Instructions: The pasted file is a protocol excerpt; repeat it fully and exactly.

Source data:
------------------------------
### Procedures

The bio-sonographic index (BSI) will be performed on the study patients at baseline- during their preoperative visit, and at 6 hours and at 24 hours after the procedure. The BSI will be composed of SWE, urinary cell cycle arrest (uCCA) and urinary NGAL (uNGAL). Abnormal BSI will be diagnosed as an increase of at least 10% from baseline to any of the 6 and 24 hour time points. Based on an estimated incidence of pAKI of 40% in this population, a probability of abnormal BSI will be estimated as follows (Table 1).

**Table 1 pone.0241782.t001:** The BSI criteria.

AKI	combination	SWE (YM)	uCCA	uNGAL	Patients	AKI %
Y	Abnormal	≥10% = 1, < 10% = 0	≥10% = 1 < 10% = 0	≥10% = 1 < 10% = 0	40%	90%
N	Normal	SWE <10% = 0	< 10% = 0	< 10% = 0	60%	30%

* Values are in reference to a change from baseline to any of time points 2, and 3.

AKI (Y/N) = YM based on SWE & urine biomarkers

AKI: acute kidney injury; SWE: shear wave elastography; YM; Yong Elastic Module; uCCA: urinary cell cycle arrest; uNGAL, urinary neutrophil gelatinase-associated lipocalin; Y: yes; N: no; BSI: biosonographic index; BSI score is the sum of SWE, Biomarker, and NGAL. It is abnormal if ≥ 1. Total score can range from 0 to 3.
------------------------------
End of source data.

### Procedures

The bio-sonographic index (BSI) will be performed on the study patients at baseline- during their preoperative visit, and at 6 hours and at 24 hours after the procedure. The BSI will be composed of SWE, urinary cell cycle arrest (uCCA) and urinary NGAL (uNGAL). Abnormal BSI will be diagnosed as an increase of at least 10% from baseline to any of the 6 and 24 hour time points. Based on an estimated incidence of pAKI of 40% in this population, a probability of abnormal BSI will be estimated as follows (Table 1).

**Table 1 pone.0241782.t001:** The BSI criteria.

AKI	combination	SWE (YM)	uCCA	uNGAL	Patients	AKI %
Y	Abnormal	≥10% = 1, < 10% = 0	≥10% = 1 < 10% = 0	≥10% = 1 < 10% = 0	40%	90%
N	Normal	SWE <10% = 0	< 10% = 0	< 10% = 0	60%	30%

* Values are in reference to a change from baseline to any of time points 2, and 3.

AKI (Y/N) = YM based on SWE & urine biomarkers

AKI: acute kidney injury; SWE: shear wave elastography; YM; Yong Elastic Module; uCCA: urinary cell cycle arrest; uNGAL, urinary neutrophil gelatinase-associated lipocalin; Y: yes; N: no; BSI: biosonographic index; BSI score is the sum of SWE, Biomarker, and NGAL. It is abnormal if ≥ 1. Total score can range from 0 to 3.